A checking centre was seen as just a disposable winger prior to him, but Gainey turned it into an art. So much so that the Selke Trophy was invented as way to honour what his impact truly meant. Breaking up the other teams’ offensive chances, covering for his defenders and getting the ball to his forwards is Bradley's raison d’être.
He's the rare forward-thinking player who also acts as the last line of defence for his team at times - as he did against Atlanta United, standing tall on the goal line.
Justin Morrow = Paul Coffey
Yeah, his job is kind of to play defence, but boy does he know how to score. Streaking down the side, providing support to the strikers, blazing speed... he's a forward in a defender’s body.
It's often said that the best defence is a strong offence, and that's Justin's advantage as well. Who cares if you can clear the net in front of your goalie if the puck is always in the other team’s zone when you are on the ice? (Marc Bergevin will disagree with this vehemently, while I can hear Mitchell sobbing in the next office.)
Steven Beitashour = Janne Niinimaa
Much like his counterpart on the opposite side, he has speed for days and can join the attack at any time. Then you look at his stats and see he has... zero goals. Including none last year. “Hmm,” you say, “I could swear he's always in the attacking third, are you sure he hasn't scored?” He seems to be contributing to the offence somehow, just now sure what the net result is. Yes, that's Janne.
Drew Moor = Jeff Petry
You look at him for 90 minutes and count all the mistakes that he made. You swear you can attribute almost every goal scored against to him. He was a step slow, he wasn't covering the right guy, he just had a brain fart, coughed up the ball at the wrong time, etc. And then you take a look at the advanced stats and see that he was the most reliable defender that night. He did way more good than bad. And you're left confused and wondering whether you even know the game anymore.
Your life spirals out of control. You start arguing with people online about “do you even watch the game or do you just read the spreadsheets?!” You trust the opinion of good hockey men like Mark Spector, and ignore these new-age analysts like Matt Henderson. Eventually you realize that winning teams have guys like this... and losing teams trade them away... like my Edmonton Oilers do... and then you cry yourself to sleep. The Drew Moor Experience, ladies and gentlemen.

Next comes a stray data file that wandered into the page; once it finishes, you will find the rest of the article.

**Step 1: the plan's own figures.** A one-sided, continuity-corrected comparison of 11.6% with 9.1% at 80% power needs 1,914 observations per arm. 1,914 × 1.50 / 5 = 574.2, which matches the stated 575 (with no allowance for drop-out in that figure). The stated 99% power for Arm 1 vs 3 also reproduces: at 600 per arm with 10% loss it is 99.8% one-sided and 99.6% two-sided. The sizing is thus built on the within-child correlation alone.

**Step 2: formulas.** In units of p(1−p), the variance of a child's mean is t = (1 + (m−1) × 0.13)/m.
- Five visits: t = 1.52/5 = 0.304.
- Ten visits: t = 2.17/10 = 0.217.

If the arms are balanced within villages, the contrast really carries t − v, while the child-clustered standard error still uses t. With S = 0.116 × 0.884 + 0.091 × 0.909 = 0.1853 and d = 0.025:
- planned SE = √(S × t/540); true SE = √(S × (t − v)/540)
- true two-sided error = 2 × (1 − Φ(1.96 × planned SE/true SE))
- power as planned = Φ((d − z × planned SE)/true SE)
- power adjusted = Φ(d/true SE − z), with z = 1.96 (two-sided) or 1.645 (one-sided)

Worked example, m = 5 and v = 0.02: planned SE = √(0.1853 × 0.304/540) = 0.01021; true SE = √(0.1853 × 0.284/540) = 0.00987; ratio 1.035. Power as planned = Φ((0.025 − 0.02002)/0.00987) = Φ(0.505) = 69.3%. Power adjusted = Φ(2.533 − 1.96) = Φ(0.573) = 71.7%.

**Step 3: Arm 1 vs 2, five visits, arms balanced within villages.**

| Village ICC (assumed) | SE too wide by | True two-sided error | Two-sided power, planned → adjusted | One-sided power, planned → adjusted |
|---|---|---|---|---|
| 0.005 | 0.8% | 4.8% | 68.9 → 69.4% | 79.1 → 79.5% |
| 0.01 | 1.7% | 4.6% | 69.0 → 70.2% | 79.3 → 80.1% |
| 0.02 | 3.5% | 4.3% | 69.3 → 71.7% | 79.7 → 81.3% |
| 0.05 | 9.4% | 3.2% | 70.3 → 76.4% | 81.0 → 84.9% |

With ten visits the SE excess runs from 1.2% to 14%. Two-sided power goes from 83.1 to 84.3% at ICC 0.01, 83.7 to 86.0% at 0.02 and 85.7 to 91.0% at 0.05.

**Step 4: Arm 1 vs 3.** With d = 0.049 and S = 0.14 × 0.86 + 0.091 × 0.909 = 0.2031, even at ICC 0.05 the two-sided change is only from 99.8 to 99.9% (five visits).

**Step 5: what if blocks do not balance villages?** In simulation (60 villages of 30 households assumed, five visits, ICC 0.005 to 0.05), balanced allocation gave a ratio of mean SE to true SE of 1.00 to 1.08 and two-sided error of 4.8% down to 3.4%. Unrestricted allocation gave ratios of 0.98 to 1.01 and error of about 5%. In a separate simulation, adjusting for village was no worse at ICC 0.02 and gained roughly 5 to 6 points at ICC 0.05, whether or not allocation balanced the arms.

Chris Mavinga = Duncan Keith
He's physical, fast and fierce. Once a game he does something that, if you were a fan of the other team, would have you screaming for a penalty, but because he's your guy it's just physical play. You could make a case for a few other guys in the league being better defenders... I mean, you'd be wrong, but you could make the case if you wanted to.
He's not as offensive as an Erik Karlsson or a P.K. Subban, but he cleans up everything in front of his goalie. And unless something drastic changes in his game, you have on your hands a reliable candidate for Defender of the Year for a while.
Eriq Zavaleta = Brent Burns
He was a striker once, but circumstances moved him to being a defender. And while maybe not as dominant as Burns, he's a steady hand back there. The kind of player winning teams have, and losing teams spend years and $$$ in free agency chasing... only to get them on the downside of their career, rather than the upside.
Alex Bono = Cory Schneider
Starter goes down (Clint Irwin = Roberto Luongo), backup gets the net. Never relinquishes it back. Quietly makes his case as one of the top-three goalies in the league.
That's Bono. He's going to be in line for making national team starts soon and with that will come a pay rise. Just be glad that it's Tim Bezbatchenko making these calls, and not whoever ran the Vancouver Canucks and somehow lost both Luongo AND Schneider with very little to show for it.
Now, each Toronto FC player has dozens of historical NHL comparatives; I just went with the first one that came to mind. Was there one that I totally got wrong? One that you agreed with wholeheartedly? Let me know in the comments!